Dealing with the Other Side of COVID-19 – The Revival of Small Businesses

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The adverse impact of the global pandemic emanating from the COVID-19 virus on small businesses undeniably has been extreme, with the full brunt possibly yet to be realized. While PPP loans (to the extent received), creditor forbearance, landlord extensions and lender cooperativeness have enabled some small businesses to navigate the uncharted territory of "shelter in place" and related government business closure directives, the most substantial hurdle remains on the horizon - namely, how and when will small businesses re-open when we all reach the "other side" of the COVID-19 virus?

Hopefully, further government funding and continued cooperativeness among debtors, lenders, landlords, vendors, employees and customers will form the basis for the revival of small businesses. Debtors should carefully prioritize debt repayment, prepare 13 week cash flow projections detailing short term revenues and expenses, revise (and revise again) these projections to account for actual events and circumstances, re-negotiate payment schedules, eliminate unnecessary expenditures, retain professional financial management advice and apply for each and every loan and grant made available. Another significant tool that is available to small businesses and their owners as a means of maximizing their business reopening goals is the recently enacted Small Business Reorganization Act (SBRA) which, by sheer coincidence, went into effect on February 19, 2020.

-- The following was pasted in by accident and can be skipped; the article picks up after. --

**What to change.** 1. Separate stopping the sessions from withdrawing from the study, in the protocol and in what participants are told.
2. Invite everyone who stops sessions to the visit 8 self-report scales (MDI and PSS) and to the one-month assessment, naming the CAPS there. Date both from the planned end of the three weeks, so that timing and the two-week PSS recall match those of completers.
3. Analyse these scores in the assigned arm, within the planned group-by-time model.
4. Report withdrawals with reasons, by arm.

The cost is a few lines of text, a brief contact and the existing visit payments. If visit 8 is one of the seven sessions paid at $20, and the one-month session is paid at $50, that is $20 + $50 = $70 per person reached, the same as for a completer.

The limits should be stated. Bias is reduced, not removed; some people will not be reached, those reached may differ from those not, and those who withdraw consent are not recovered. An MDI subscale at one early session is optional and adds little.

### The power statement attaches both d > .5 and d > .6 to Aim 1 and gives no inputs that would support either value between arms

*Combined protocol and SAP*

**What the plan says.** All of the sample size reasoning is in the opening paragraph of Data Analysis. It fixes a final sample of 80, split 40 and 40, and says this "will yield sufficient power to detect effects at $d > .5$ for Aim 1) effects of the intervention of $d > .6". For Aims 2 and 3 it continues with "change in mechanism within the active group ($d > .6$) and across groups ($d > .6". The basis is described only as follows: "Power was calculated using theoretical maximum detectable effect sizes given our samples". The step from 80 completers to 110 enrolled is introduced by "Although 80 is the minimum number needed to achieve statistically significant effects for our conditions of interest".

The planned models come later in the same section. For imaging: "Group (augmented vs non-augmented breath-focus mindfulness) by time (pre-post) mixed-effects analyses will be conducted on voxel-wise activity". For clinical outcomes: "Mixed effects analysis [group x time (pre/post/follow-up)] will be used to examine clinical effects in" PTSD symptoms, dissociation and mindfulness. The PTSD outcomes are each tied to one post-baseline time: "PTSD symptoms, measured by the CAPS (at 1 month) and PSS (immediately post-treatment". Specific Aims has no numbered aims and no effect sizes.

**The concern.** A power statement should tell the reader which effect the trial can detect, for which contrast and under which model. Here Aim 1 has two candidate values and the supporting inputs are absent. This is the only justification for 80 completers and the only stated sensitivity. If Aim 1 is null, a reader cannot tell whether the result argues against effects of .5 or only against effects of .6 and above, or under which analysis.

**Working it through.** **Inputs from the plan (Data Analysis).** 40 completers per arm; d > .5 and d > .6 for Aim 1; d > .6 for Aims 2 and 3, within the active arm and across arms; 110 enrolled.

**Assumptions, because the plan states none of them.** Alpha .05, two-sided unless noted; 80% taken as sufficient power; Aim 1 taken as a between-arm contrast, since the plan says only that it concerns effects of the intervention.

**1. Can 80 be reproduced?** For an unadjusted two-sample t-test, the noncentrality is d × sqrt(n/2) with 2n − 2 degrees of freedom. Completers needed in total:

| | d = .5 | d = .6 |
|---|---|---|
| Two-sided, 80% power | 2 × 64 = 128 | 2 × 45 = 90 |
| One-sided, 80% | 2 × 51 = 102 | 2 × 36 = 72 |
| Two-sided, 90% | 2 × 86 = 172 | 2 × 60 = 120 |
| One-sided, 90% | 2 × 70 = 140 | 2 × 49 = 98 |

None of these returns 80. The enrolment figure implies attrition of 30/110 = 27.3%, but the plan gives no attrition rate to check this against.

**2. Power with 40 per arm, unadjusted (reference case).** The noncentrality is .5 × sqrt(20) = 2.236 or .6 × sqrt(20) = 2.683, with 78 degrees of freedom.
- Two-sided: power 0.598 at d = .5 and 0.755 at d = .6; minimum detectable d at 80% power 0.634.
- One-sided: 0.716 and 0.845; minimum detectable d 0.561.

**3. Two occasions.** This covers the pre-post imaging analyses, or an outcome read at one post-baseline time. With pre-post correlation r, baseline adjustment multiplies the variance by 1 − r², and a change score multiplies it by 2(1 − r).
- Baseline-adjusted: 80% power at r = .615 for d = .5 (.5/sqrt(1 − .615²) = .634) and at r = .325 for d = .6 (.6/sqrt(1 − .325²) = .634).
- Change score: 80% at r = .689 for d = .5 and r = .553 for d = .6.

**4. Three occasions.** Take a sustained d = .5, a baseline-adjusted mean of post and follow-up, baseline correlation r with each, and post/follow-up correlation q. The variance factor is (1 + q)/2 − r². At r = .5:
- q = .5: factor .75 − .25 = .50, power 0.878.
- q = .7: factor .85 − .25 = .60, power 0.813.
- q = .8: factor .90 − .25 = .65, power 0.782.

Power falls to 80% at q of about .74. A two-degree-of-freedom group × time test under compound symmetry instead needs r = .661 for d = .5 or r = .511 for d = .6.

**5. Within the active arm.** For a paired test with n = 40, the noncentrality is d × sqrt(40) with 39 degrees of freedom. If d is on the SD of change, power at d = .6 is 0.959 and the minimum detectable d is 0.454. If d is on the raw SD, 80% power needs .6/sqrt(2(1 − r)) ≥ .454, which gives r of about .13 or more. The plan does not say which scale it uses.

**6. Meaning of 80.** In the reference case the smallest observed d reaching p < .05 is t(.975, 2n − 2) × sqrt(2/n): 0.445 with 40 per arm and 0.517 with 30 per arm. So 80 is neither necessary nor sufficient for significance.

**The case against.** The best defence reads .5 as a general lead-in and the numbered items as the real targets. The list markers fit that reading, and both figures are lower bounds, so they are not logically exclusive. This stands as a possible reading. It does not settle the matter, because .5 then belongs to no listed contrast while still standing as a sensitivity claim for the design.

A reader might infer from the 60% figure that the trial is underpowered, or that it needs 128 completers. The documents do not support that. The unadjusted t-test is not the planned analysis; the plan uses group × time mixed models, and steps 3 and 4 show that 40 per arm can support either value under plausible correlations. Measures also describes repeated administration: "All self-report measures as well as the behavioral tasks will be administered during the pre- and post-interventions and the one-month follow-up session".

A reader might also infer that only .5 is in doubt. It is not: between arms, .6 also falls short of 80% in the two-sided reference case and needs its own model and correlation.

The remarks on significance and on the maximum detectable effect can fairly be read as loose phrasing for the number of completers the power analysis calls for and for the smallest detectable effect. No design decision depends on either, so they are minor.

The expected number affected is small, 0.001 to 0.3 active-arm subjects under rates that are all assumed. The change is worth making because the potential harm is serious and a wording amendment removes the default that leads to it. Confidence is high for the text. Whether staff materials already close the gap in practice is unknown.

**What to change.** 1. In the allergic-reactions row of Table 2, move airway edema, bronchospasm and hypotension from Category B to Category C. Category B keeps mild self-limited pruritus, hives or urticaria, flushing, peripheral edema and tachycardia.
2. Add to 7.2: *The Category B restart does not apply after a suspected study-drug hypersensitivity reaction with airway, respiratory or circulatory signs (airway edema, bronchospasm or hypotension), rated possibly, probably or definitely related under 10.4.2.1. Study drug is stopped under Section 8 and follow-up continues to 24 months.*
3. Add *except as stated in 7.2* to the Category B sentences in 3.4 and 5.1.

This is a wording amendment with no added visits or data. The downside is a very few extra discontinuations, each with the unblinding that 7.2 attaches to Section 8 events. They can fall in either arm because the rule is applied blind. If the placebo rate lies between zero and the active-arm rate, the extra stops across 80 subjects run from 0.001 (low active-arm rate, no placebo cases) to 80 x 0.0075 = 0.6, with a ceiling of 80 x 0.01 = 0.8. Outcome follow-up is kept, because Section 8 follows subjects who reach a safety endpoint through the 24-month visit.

The expectation in the restructuring community is that insolvencies and bankruptcies will soon begin to increase rapidly. An executive director of the American Bankruptcy Institute was recently quoted as saying that we are currently experiencing the "calm before the storm of the financial distress caused by the COVID-19 pandemic". No sector of small business will avoid the effects of this financial distress. No matter what side of a transaction or debtor/creditor relationship, every party will be impacted by the financial fall-out arising from this pandemic. For these reasons, all constituencies should become aware of the SBRA and its likely presence in the future business environment.

The SBRA was enacted by Congress in order to provide a more streamlined and more affordable form of the Chapter 11 reorganization process for small businesses. Under the SBRA, the playing field between small business debtors and creditors favors the debtor side and presents challenges to creditors in protecting their interests in the reorganization of a small business. 

Notably, Congress anticipated the importance of the SBRA in the post-COVID-19 revival of small businesses, when it tripled the debt limit for small businesses as part of the CARES Act signed into law on March 27, 2020—just 5 weeks after the SBRA went into effect. The new debt ceiling for a debtor under the SBRA is now $7,500,000 until March 27, 2021, at which point it will revert to $2,725,625. This major adjustment will make the relief afforded under the SBRA available to substantially more debtors than was originally intended. Clearly, Congress (as well as insolvency lawyers and financial advisors) see the SBRA as an effective strategy to implement the reopening of the American economy and facilitate the recovery of certain small businesses on the other side of the COVID-19 pandemic.

The following are just a few of the advantages to a small business debtor filing a Chapter 11 case under the SBRA.

The above bullet points are merely some of the highlights under the SBRA from a debtor's perspective. Several other provisions exist and may have varying importance depending upon the issues facing a particular business. Clearly, the SBRA will be a useful tool for small business that is attempting to emerge from the unprecedented stall being experienced from COVID-19. Similarly, parties on the other side of a small business debtor should be prepared to understand and meet the challenges presented by SBRA.

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